Let’s look at three key areas in this study.

Mobility DME

There is an estimate of over 6 million senior falls annually that results in injuries that require treatment. The average cost to treat a fall for a Medicare beneficiary is around $8,500.  The study estimates that the annual savings potential for CMS is north of $45 billion.

It is also important to mention that in addition to the $100 billion in potential savings, there is another 20% that can be added on as savings because that is the cost that Medicare beneficiaries pay in their copayments and deductibles.

mobility savings

COPD and Supplemental Oxygen Therapy

It is estimated that 50% of Medicare beneficiaries with COPD are undiagnosed. In 2020, CMS spent $584 million on supplemental oxygen therapy equipment for Medicare beneficiaries. Of that, approximately 82% ($470 million) went to beneficiaries suffering from COPD. The average cost to provide supplemental oxygen equipment, accessories, and supplies to COPD beneficiaries was approximately $605.44. Leitten figures that for every dollar CMS invests in proactively providing oxygen to Medicare COPD beneficiaries will save CMS $23.84 and beneficiaries and insurers would save $5.96.

Side note: We found out through the study that CMS and many other government agencies are making decisions based off incredibly old data, data that is 10-15 years old, but being positioned as the most recent data. Leitten has discovered through his decade of research and updating this study that the data they use is not accurate, and it is old. Leitten has been able to identify more recent data that gives us a much better picture of what is going on and where the potential opportunities lie.

oxygen savings

OSA and CPAP Therapy

In relation to CPAP therapy, it is estimated that about 80% of people worldwide with sleep apnea are undiagnosed. In 2020, CMS spent $1 billion on CPAP equipment for Medicare beneficiaries. That is more than 10 million Medicare beneficiaries with OSA. Managing this condition costs over $25,000 per patient, because of all the exacerbations that are tied to OSA. It costs nearly $1,200 per person to treat COPD with CPAP therapy, which amounts to just under $1 million. A recent publication provided a breakdown of annual per capital health service payments for beneficiaries with untreated OSA. When adjusted to 2020 dollars, those incremental costs averaged $25,594 per beneficiary. For every dollar that CMS invests in proactively providing CPAP equipment to Medicare OSA beneficiaries, CMS can avoid $21.37 in payments to treat beneficiaries and beneficiaries and insurance companies can save $5.34 in copays and deductibles.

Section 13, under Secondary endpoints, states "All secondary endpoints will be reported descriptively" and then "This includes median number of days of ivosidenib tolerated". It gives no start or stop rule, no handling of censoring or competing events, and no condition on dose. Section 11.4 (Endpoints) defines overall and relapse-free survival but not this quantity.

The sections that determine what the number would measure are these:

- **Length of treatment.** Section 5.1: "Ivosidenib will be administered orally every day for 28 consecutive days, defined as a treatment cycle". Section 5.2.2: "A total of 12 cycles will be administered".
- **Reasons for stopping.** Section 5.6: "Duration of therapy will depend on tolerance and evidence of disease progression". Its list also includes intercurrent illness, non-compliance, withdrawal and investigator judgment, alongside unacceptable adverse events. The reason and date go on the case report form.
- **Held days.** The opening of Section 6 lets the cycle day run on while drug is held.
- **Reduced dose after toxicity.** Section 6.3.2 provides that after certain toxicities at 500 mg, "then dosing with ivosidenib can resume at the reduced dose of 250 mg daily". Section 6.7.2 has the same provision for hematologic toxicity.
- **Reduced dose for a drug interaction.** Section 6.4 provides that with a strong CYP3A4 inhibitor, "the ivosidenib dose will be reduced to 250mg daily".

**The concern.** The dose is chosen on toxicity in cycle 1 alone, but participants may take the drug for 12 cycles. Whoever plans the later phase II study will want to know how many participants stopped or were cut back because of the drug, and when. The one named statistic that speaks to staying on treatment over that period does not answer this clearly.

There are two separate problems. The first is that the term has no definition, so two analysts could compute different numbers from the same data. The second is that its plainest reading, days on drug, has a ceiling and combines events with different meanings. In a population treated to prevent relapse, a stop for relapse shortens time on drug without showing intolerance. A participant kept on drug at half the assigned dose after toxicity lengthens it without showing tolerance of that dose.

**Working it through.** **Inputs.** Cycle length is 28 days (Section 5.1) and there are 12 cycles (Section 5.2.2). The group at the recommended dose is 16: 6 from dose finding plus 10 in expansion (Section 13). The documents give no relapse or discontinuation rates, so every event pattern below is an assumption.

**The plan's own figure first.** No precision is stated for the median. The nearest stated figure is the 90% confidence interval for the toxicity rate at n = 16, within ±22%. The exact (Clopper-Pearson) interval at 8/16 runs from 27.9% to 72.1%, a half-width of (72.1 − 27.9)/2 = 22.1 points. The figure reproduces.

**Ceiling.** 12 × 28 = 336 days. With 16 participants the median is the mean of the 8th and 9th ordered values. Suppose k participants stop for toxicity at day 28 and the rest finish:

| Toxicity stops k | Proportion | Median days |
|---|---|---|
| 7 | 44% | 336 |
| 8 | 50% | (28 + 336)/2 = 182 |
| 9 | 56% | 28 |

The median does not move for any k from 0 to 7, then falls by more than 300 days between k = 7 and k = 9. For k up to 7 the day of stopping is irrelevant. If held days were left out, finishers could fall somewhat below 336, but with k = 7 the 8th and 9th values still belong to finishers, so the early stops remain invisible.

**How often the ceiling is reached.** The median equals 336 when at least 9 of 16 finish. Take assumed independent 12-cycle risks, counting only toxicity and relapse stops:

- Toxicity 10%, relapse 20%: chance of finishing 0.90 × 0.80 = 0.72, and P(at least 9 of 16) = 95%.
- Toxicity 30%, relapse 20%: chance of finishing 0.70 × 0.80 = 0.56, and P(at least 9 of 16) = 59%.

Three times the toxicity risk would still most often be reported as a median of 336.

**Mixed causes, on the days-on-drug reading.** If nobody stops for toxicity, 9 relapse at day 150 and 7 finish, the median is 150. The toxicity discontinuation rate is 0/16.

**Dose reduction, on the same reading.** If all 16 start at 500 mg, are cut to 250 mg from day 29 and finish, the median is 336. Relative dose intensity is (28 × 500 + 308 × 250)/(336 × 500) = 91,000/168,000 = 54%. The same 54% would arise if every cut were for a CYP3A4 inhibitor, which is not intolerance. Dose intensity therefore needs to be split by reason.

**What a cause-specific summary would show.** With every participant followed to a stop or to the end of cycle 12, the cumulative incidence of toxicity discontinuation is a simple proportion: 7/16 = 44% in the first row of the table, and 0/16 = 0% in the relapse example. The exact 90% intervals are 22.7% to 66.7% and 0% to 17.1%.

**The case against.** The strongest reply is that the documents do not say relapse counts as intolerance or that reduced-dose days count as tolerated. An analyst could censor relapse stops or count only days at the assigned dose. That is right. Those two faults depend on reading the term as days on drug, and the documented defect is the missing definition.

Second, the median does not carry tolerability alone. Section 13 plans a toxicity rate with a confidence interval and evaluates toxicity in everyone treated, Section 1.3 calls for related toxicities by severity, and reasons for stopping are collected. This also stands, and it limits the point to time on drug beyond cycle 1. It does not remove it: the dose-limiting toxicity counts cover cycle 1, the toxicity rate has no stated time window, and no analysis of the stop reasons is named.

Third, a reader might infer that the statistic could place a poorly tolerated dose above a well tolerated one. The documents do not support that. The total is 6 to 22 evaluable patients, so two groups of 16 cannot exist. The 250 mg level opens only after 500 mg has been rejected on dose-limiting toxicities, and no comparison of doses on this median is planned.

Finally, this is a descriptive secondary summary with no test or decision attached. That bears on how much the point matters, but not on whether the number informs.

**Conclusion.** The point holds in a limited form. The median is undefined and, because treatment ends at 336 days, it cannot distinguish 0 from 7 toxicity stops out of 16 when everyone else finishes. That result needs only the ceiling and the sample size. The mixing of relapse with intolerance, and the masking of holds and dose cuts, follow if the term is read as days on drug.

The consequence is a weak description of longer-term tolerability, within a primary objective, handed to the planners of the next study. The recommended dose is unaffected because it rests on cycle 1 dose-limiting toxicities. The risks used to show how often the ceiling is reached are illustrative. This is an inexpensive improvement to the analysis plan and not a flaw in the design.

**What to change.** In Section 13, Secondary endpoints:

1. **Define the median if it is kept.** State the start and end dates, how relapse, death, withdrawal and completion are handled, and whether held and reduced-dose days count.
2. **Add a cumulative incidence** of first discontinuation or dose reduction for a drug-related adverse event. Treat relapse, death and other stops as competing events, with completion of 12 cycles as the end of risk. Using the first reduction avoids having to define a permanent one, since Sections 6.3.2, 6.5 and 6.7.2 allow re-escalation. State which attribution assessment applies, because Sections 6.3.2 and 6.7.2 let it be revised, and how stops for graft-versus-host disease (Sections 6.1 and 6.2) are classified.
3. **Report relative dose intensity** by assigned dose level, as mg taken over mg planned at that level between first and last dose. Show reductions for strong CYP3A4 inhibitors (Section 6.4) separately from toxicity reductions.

cpap savings

The dollar amount is important, but that isn’t the only consequence we are seeing as a result of lower reimbursement rates.  There has also been a reduction in locations to service at-risk patients. Many providers have gone out of business. Some states in the United States have lost 45% of their locations to service patients.

As many people are aware, there is a break in the Competitive Bidding Round 2021 as savings were not achieved and there are many discussions happening around Round 2024. Studies like this one become extremely important for DME providers to be able to take to their members of Congress so show them how investing a few more dollars into DME can save big dollars in the long run.

This study shows that if $1 is spent on preventing falls, it saves the government $40 and the beneficiary saves $10; if $1 spent on oxygen, it saves the government $24 and the beneficiary $6; if $1 is spent on COPD, it would save the government $22 and the beneficiary $5. When you start adding all the numbers up, the cost savings are significant. This is what we need Congress to understand.

Each time this study has been done, it has seen DME prices dropping and cost of treating beneficiaries going up faster than the prices dropping. The net effect has been to increase the potential leverage of what we refer to as investing in needed DME.

Right now, would be a perfect time for the leadership of CMS to turn the corner and to go in a different direction. Start investing in DME, figure out where DME is needed, develop a comprehensive system to help caregivers and providers identify those who are at risk (those who are going to incur huge treatment costs over the next five years), and get the equipment to them that will avoid the problems.

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TAGS

  1. cms
  2. competitive bidding
  3. complex rehab
  4. dmepos
  5. regulatory
  6. respiratory
  7. vgm government